Neighborhood Notification Requirements in Other Cities

At the request of City Council Governmental Affairs Committee and the City Planning Commission staff, Committee for a Better New Orleans researched public and neighborhood notification requirements in other cities. CBNO researched the public notice requirements, timelines, application fees, and neighborhood meeting impact to the timeline in the following cities: Jefferson Parish, Lafayette Parish, Houston, Birmingham, Atlanta, Jacksonville, and Memphis.

This report will be presented at the next Governmental Affairs Committee, which is currently scheduled for Friday, October 19 at 2pm. City Planning Commission will present their Neighborhood Participation Program, which can be found at this link. CBNO’s Notification Requirements report can be found here: NPPs in Other Cities Comparison

Below is the summary of the report. For a full pdf of the report, please go to the link above.


At the request of the City Council Governmental Affairs Committee, Committee for a Better New Orleans (CBNO) worked with the City Planning Commission (CPC) to research Neighborhood Participation Program (NPP) requirements in other comparable cities. Based on the questions asked by the Governmental Affairs Committee members, CBNO and CPC staff determined which aspects of NPPs to research and which cities would be used as comparisons.

CBNO research the following NPP components:

  • Notification requirements for land use applications (zone change, variance, conditional use/special use permit, and subdivisions)
  • Application fees & who pays notification costs
  • Timeline for land use applications & neighborhood meeting requirement’s impact to the timeline
  • How cities determine the validity of neighborhood associations
  • Any exemptions from the NPP requirement based on size of property or lack of venue to hold meetings

CBNO used the following cities for comparison:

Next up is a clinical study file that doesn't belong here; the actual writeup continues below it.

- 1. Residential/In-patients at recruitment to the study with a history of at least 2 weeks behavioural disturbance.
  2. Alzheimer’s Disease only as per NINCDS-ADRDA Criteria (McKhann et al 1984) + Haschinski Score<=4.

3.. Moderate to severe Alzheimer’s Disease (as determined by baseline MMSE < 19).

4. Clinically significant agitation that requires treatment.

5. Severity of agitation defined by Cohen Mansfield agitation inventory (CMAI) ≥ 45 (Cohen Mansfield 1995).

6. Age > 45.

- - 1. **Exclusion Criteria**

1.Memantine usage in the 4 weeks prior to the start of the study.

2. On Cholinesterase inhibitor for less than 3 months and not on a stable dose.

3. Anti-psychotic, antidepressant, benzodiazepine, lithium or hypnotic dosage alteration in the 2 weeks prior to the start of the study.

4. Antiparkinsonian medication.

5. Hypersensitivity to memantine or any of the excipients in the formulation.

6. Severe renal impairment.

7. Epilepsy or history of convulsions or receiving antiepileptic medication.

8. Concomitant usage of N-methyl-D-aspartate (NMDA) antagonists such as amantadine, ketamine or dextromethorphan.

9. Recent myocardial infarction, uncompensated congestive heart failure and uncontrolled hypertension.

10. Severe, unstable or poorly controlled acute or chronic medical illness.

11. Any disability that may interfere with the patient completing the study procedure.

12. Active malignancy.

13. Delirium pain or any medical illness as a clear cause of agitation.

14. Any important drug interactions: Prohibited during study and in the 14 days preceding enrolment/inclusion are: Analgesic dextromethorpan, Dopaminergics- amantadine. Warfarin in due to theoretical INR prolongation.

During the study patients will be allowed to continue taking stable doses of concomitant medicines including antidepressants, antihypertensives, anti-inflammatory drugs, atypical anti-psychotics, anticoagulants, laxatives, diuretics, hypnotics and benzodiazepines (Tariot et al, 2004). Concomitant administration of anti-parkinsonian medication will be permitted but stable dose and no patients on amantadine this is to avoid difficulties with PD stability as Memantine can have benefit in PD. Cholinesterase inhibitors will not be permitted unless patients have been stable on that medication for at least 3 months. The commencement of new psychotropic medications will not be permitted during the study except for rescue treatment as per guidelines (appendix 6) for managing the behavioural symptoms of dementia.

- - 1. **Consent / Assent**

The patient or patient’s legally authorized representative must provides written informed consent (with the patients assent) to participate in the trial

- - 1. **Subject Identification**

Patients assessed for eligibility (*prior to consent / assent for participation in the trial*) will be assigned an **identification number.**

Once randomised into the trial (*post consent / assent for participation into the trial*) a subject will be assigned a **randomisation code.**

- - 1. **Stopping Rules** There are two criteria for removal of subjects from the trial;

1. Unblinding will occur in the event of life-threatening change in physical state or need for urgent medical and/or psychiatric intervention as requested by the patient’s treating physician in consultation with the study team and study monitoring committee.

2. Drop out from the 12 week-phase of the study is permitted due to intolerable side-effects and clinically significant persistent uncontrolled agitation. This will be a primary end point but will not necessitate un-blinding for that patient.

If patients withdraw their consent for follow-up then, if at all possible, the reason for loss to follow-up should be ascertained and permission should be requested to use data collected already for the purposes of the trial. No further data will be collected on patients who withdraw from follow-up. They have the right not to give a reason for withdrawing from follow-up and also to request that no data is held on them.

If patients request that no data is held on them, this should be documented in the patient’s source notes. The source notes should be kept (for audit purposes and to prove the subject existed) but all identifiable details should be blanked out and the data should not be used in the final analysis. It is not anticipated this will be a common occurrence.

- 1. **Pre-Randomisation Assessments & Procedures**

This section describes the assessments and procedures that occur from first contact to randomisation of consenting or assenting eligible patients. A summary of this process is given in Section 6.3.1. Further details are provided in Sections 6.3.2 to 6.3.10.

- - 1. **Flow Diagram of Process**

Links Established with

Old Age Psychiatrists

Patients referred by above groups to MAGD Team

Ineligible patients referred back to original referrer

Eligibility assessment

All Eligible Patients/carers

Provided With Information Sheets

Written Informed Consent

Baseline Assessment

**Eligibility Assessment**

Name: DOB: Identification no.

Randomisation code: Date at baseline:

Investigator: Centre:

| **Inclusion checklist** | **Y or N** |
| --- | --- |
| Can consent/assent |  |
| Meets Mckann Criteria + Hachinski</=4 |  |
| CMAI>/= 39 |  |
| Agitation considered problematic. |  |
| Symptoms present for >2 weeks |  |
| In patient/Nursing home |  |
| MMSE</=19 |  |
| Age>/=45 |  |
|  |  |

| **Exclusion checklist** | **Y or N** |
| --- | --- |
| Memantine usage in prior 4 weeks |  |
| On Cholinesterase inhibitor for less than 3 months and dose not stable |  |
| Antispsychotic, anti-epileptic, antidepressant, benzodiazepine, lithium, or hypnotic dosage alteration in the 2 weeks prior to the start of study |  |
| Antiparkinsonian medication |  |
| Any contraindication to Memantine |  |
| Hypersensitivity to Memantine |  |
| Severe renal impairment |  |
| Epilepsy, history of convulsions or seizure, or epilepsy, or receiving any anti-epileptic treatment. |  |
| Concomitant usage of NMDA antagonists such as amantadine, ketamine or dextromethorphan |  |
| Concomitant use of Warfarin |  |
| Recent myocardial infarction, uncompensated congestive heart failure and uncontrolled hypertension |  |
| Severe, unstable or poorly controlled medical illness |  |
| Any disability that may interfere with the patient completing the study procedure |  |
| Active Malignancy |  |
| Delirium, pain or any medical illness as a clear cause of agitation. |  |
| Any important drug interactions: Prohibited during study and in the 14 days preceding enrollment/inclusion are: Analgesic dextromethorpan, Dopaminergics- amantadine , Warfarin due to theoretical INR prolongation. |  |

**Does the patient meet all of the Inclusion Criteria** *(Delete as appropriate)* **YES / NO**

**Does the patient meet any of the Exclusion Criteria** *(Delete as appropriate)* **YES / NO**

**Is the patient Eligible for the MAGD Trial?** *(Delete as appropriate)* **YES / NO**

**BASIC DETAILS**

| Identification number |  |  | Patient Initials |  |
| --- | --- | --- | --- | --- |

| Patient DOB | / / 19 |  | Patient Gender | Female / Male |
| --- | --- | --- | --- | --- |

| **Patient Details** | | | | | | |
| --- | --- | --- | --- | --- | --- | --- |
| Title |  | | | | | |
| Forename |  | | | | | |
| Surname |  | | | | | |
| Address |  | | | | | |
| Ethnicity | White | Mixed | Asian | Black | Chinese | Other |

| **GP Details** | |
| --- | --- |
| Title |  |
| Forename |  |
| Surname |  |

• Jefferson Parish, Louisiana
  • Lafayette Parish, Louisiana
  • Birmingham, Alabama
  • Houston, Texas
  • Atlanta, Georgia
  • Jacksonville, Florida
  • Shelby County, Tennessee (Memphis)

The next sections of this report summarize the findings based on the requirements in these other cities. All of the data for each city, as well as references, are found in the appendix of this report.

Notification Requirements

The most common notification requirements found in these other cities are similar to those proposed by the CPC: notice in the official journal, mailing to adjacent property owners, posting a sign on the property, and notice to neighborhood associations. Use of these notification requirements differ from city to city and even for different land use applications within the same city.

Notice in the official journal is required by every city. In Jacksonville the applicant is required to submit and pay for the official journal notice.

Mailing to adjacent property owners is required in every city. Some cities require certified mail for some of their land use applications (Jefferson Parish, Lafayette Parish, Birmingham, and Jacksonville). The mailing radius is different based on the city:

  • Houston is 250 feet radius and 500 feet along abutting streets.
  • Atlanta is 300 feet.
  • Jacksonville is 350 feet.
  • Memphis is at least 500 feet (can be more in some situations).
  • Jefferson Parish ranges from only abutting property owners for zone change to 300 feet for Special Permitted uses.
  • Lafayette is abutting and second abutting proporties for zone change to 300 feet for Subdivision.
  • Birmingham is abutting properties for subdivision and variance and 500 feet for a zone change.

Posting sign on the property is required in every city except for Birmingham.

Neighborhood association notice requirements change from city to city:

  • No requirements for Jefferson Parish and Lafayette Parish
  • Neighborhood association notice is required for Houston and Jacksonville
  • Neighborhood meetings are required for Birmingham, Atlanta, and Memphis

Application Fees

The cost of a land use application differs greatly depending on the city and the land use type. Variances tend to be the least expensive, in the $100 to $500 range, but can be thousands of dollars in Jefferson Parish and Memphis depending on the size of the property and number of variances. Zone changes and subdivision are often the most expensive, especially for larger properties, but these applications could be as little as $200 (if less than one acre) in Jefferson Parish or $500 in Lafayette Parish and Birmingham. The following table summarizes the various land use application fees for each city.

Zone Change Variance Conditional or Special Use Subdivision Future Land Use Map Change
Jefferson Parish $200 /acre ($5,000 max) Residential $100-$2,000 Non-Res $150-$5,000 $200 /acre ($5,000 max) $200 /acre ($5,000 max) $150 (less than 2 acres) $500 (greater than 2 acres)
Lafayette Parish $500 $200 $600 – $1,000 + $12 per lot
Birmingham $500 Res $125 Non-Res $300 $100 + $5 per lot
Houston N/A 30% of base subdivision fee N/A $475 or $738 plus $16.25 per lot N/A